What is a Trade Secret and How Do You Protect It?
We hear a lot about trade secrets, and about the need to protect them. Many people who draft, review, sign or give out employment agreements or employee manuals, often know to include some kind of language protecting their business’ trade secrets. But what exactly is a trade secret?
What Are Trade Secrets?
Trade secrets are not just novel, new inventions, like a new technology, or the development of a medicine or vaccine (although those may qualify for trade secret protection, as well as other intellectual property protections). Trade secrets are anything that is unique to your business, developed by you, which is generally protected by you from disclosure to the outside world.
The simple process that your company does business, or how it makes its product, can be a trade secret.
If you wanted to open a restaurant, you could not steal information from McDonalds as to who supplies their food, the agreements they sign with their contractors, the computer programs they use to take orders or the financial formulas to figure out how many hamburgers they have to sell to make a profit. All of these things are trade secrets even though they may not seem “scientific” or innovative.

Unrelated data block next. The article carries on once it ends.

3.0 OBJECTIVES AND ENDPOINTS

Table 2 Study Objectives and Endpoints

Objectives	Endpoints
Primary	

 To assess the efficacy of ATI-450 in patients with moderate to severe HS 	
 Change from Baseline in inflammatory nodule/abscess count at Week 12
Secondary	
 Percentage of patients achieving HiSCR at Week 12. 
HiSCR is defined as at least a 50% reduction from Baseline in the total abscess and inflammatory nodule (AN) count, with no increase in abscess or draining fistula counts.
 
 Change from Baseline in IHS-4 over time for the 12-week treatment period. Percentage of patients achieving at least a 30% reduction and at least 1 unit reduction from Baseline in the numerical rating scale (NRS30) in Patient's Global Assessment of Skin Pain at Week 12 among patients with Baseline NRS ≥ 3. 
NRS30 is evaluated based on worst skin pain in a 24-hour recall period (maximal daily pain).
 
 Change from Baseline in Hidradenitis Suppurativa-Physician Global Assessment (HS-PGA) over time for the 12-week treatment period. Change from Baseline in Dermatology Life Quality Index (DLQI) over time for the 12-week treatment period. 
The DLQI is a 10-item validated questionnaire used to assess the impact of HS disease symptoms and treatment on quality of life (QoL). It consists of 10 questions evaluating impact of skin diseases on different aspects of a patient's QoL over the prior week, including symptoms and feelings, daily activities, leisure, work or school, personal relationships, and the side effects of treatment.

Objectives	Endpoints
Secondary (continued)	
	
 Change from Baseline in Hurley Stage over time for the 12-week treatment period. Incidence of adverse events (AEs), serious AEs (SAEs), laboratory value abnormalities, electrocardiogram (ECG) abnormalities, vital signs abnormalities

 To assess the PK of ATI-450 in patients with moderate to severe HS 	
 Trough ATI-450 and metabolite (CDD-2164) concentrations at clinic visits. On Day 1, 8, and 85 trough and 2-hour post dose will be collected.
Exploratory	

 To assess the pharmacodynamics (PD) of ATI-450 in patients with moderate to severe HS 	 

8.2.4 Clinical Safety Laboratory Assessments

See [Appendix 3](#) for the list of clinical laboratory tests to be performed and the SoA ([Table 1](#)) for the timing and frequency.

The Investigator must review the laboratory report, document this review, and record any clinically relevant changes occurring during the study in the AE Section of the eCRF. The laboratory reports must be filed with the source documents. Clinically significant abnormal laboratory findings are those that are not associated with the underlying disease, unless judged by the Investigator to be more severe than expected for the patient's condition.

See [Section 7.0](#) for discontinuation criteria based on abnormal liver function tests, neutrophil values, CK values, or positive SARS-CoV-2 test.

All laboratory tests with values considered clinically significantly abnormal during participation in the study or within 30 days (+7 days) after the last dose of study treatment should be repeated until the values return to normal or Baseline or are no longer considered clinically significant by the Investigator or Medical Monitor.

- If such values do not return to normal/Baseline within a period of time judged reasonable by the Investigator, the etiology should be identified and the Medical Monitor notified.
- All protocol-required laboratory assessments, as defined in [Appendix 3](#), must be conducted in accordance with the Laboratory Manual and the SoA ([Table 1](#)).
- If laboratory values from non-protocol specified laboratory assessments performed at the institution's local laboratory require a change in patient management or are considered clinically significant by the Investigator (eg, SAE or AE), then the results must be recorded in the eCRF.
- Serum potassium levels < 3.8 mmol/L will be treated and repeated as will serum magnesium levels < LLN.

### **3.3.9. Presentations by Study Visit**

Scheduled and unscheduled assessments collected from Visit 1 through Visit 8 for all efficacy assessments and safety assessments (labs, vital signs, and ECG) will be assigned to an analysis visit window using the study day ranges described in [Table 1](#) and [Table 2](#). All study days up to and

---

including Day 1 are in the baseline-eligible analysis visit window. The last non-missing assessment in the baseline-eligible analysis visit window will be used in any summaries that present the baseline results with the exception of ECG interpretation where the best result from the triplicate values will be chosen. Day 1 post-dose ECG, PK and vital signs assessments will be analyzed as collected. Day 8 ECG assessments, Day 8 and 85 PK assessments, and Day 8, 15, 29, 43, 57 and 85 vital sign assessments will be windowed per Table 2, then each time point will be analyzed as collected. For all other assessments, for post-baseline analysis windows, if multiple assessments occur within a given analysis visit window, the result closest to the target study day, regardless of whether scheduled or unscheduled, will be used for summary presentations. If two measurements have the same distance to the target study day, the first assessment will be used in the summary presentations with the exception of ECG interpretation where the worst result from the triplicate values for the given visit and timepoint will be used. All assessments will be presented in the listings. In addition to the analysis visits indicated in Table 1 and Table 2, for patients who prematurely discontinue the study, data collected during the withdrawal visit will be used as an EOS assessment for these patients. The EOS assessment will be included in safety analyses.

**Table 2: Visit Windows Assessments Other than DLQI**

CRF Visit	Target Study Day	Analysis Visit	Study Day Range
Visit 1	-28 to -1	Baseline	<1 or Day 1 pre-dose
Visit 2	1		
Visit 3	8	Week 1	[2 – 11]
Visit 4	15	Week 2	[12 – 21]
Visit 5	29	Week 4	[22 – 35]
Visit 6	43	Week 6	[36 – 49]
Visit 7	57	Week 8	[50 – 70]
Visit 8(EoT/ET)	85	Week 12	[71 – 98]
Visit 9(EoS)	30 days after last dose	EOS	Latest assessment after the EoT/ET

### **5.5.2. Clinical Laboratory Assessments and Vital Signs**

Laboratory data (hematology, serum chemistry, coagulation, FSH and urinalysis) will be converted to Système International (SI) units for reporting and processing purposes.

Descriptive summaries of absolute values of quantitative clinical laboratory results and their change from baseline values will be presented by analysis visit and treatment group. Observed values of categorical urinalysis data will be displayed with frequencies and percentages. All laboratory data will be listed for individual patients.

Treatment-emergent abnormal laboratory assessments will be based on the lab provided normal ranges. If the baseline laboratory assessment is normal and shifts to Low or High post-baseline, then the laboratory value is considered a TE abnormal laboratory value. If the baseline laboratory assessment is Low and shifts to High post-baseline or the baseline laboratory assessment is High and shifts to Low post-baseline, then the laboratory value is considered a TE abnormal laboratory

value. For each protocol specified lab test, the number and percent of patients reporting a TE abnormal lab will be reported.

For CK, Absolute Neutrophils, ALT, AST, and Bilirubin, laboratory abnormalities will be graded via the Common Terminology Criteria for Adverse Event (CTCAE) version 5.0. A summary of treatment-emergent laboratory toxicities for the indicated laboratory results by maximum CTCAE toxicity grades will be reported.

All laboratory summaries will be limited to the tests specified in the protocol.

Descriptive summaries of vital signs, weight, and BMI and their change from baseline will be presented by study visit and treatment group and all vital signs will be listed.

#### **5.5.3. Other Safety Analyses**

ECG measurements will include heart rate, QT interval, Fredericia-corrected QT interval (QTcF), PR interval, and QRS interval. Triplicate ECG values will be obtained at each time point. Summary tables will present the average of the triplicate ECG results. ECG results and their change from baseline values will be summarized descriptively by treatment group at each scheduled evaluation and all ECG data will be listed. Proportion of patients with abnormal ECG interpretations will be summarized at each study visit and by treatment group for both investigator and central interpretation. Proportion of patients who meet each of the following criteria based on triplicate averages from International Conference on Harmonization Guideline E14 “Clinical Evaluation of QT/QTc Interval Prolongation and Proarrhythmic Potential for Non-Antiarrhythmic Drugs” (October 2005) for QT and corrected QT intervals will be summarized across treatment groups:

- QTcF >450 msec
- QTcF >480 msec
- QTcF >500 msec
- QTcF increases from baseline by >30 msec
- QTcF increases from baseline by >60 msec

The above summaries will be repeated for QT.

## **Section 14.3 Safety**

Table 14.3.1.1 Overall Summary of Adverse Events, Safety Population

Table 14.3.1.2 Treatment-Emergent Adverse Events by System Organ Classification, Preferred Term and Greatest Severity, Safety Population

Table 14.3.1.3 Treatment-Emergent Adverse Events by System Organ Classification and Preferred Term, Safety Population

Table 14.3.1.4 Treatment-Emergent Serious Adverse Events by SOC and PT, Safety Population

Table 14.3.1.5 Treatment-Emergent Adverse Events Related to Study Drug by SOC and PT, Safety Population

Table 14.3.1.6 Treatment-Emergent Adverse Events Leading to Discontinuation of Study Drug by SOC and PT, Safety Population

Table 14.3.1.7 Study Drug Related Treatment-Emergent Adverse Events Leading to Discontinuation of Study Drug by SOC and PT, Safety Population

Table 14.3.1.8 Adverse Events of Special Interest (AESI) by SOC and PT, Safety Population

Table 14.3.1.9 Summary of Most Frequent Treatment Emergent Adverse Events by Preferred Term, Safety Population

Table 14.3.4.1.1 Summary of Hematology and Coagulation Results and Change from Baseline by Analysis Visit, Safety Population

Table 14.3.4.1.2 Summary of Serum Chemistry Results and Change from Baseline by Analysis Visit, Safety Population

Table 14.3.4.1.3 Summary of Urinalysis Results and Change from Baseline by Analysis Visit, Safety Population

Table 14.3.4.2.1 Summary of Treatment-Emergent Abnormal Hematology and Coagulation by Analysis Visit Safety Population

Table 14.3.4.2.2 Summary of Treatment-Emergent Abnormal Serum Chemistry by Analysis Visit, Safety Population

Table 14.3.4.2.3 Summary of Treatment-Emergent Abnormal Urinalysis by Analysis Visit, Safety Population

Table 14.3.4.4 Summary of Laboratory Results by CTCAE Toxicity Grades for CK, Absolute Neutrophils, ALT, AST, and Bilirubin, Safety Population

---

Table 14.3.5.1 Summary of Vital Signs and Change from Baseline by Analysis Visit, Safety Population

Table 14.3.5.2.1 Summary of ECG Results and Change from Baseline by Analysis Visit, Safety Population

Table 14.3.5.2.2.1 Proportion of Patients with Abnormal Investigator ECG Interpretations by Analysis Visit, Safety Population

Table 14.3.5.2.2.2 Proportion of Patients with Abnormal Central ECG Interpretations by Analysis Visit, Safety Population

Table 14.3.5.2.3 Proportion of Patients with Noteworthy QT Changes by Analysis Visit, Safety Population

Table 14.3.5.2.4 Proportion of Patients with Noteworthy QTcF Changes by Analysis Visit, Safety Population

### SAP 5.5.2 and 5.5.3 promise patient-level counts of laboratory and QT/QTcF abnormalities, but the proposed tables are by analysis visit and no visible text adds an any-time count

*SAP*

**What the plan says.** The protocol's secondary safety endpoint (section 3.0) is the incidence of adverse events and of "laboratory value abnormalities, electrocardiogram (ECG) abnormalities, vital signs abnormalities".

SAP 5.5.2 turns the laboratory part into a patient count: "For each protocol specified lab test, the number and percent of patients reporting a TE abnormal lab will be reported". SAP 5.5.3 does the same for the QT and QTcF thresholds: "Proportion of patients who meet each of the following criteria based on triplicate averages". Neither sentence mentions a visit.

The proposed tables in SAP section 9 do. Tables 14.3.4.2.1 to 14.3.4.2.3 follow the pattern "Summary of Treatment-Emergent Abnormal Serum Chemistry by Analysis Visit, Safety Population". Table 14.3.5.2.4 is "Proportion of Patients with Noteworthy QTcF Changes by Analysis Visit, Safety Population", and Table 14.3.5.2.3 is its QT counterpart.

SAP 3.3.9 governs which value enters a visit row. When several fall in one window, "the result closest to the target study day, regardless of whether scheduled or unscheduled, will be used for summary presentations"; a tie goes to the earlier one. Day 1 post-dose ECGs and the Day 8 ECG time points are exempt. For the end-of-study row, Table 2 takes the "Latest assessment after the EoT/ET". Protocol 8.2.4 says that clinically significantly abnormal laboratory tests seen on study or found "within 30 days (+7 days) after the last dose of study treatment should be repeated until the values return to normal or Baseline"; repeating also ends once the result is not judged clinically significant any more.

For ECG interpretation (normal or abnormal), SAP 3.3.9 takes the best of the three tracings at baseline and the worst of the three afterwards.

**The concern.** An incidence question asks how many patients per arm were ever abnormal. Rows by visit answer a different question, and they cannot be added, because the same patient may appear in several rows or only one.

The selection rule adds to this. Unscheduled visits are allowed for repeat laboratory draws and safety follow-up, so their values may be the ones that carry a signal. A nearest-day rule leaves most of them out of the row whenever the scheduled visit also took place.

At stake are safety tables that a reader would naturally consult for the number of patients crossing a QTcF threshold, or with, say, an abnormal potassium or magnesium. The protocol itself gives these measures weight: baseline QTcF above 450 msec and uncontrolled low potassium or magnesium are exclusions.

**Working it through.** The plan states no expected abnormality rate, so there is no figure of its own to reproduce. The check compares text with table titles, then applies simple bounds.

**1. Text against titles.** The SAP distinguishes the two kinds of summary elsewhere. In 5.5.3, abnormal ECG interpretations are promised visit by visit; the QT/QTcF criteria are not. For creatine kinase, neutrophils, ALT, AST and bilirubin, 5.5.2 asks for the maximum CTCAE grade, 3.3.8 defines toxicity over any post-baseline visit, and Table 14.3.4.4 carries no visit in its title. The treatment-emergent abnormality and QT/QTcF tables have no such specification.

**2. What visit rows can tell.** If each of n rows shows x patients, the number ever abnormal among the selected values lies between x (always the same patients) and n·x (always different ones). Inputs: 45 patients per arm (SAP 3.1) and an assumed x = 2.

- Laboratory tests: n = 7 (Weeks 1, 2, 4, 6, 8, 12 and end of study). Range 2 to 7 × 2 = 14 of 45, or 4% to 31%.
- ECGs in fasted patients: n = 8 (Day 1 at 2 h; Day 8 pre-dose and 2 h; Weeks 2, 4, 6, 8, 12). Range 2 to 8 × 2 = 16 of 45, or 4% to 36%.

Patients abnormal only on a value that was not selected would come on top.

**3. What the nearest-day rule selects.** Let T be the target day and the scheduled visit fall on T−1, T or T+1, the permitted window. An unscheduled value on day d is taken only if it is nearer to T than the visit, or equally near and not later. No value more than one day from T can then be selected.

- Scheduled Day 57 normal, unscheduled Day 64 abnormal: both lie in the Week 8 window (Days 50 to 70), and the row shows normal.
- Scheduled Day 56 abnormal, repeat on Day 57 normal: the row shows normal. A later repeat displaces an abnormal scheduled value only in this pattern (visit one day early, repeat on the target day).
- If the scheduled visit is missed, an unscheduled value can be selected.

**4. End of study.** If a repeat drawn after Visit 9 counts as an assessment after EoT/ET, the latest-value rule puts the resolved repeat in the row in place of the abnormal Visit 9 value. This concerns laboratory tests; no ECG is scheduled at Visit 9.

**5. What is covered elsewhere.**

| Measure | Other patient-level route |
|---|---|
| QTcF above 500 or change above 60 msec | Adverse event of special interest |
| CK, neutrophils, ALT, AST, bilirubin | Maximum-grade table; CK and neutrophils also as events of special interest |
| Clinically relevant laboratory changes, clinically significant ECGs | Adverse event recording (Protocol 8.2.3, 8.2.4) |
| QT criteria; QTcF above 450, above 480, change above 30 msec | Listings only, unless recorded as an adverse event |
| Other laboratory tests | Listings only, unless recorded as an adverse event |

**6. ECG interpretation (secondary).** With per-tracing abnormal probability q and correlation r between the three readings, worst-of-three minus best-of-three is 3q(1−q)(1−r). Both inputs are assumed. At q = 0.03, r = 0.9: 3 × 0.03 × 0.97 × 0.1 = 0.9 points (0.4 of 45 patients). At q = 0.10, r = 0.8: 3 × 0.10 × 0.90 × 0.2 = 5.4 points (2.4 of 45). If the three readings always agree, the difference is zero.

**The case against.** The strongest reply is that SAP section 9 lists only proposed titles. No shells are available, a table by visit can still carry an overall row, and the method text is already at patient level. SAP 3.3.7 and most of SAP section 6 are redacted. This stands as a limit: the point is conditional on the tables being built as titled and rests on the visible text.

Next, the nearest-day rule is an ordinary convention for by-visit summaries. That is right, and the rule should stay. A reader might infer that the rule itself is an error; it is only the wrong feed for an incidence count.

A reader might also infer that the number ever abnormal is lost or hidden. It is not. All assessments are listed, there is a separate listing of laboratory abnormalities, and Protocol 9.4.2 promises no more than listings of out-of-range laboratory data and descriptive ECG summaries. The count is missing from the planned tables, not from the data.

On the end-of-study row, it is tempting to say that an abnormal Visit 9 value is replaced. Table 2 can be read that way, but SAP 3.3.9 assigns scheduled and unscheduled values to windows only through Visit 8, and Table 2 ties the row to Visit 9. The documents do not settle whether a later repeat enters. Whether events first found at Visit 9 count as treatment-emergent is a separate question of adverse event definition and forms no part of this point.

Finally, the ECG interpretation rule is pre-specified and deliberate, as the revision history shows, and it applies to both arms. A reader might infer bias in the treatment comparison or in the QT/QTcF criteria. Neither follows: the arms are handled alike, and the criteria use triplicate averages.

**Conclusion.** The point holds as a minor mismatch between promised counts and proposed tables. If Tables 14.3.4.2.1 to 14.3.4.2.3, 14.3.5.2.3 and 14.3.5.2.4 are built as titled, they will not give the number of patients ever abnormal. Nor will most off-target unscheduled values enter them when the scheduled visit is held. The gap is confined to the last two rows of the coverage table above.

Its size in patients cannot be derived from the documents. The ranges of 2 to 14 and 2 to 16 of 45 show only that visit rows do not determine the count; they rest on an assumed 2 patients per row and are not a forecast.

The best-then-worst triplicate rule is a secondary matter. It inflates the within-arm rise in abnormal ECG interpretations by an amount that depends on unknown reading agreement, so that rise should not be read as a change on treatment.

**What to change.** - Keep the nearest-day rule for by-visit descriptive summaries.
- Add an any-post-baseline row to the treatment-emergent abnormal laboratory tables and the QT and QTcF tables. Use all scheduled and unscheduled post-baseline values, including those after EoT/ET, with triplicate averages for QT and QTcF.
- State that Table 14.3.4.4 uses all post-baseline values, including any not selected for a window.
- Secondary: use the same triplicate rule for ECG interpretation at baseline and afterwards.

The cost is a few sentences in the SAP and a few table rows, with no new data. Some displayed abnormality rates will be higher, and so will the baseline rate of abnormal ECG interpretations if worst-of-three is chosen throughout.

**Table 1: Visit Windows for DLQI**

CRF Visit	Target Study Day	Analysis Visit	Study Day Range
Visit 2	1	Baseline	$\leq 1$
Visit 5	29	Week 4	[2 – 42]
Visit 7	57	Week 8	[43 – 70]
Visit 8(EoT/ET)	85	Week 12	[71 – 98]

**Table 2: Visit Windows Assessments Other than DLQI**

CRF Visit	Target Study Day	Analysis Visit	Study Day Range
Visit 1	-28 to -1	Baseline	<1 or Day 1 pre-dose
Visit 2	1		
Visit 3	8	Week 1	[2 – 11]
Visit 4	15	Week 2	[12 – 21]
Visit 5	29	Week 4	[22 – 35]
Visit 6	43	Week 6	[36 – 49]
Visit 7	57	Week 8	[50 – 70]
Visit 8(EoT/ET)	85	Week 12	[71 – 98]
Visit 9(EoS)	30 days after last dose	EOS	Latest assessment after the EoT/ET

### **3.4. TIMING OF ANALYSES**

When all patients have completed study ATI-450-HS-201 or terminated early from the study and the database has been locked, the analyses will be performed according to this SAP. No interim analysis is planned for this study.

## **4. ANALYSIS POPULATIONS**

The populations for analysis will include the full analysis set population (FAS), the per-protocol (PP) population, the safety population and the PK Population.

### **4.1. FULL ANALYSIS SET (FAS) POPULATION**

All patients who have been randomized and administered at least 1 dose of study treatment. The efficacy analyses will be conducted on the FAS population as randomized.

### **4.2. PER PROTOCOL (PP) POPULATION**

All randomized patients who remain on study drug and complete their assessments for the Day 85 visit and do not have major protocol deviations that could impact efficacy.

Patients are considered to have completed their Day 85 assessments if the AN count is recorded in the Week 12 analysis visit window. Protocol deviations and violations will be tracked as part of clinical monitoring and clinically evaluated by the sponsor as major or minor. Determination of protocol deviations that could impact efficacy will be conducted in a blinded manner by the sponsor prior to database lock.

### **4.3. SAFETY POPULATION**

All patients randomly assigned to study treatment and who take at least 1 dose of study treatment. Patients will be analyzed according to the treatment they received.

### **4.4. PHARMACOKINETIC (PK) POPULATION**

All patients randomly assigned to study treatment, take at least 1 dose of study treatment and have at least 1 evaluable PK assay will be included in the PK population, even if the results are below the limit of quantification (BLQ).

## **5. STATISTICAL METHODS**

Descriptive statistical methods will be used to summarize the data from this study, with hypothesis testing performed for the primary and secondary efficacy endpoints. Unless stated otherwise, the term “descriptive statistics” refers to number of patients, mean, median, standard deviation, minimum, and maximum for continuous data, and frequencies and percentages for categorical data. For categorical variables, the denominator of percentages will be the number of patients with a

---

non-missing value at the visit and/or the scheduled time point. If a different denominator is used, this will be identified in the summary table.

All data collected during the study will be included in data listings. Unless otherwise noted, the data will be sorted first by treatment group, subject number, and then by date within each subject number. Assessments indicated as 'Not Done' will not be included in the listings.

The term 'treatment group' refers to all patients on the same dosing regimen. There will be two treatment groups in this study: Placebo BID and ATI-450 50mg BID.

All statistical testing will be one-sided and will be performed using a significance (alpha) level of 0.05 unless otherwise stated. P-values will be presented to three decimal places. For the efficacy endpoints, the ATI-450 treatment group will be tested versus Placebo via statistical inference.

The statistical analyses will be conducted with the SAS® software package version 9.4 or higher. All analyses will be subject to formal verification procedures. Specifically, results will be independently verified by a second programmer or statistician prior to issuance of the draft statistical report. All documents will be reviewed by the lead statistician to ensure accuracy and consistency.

The way your business operates is your trade secret. What documents do you use? What machines do you use? How do you log your orders? How do you get the best deals from your advertisers? All of these things are the “nuts and bolts” of a successful business, likely developed by you from a long and expensive process of trial and error, and thus, as long as the information is not readily accessible to anyone who wants it, they are your trade secrets.
Your customer lists are your trade secrets as well, so long as they are derived in a way that gives them trade secret protection. If your customer list is nothing more than random names from Facebook, there may be no protection. However if your customer lists have been developed through years of networking, former clients/customers, or from a technique used by a marketing company that you hired, your lists may be protected.
But all of this is not enough to make something a trade secret. You also must show that your business has treated information as secret to get the benefits of a trade secret. If your import-export business has a list of overseas contacts, that may be a trade secret. However, if you freely give that list to every contractor and employee who works for you and they aren’t signing anything that says these are trade secrets, you may lose the protection.
Put simply: if you don’t treat something like it is a secret, the court likely won’t either.